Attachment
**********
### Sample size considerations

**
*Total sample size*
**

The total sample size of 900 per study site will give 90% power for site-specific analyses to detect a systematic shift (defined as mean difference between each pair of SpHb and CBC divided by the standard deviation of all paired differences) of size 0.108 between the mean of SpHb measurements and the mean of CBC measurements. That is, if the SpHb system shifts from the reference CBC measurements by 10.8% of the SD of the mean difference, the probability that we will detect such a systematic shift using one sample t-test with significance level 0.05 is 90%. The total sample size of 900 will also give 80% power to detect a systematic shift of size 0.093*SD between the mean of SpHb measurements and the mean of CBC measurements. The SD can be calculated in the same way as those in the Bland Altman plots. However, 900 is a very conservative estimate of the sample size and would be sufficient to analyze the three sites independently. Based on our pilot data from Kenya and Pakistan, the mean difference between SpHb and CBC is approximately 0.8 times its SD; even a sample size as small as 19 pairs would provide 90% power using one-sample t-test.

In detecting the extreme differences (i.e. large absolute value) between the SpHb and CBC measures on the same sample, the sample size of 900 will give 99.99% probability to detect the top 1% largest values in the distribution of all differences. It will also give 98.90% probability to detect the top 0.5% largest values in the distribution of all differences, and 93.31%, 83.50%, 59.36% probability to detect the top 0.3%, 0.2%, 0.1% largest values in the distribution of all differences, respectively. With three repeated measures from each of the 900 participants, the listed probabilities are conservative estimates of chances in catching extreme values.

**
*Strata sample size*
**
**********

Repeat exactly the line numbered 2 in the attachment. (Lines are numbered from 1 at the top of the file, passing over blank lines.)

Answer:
**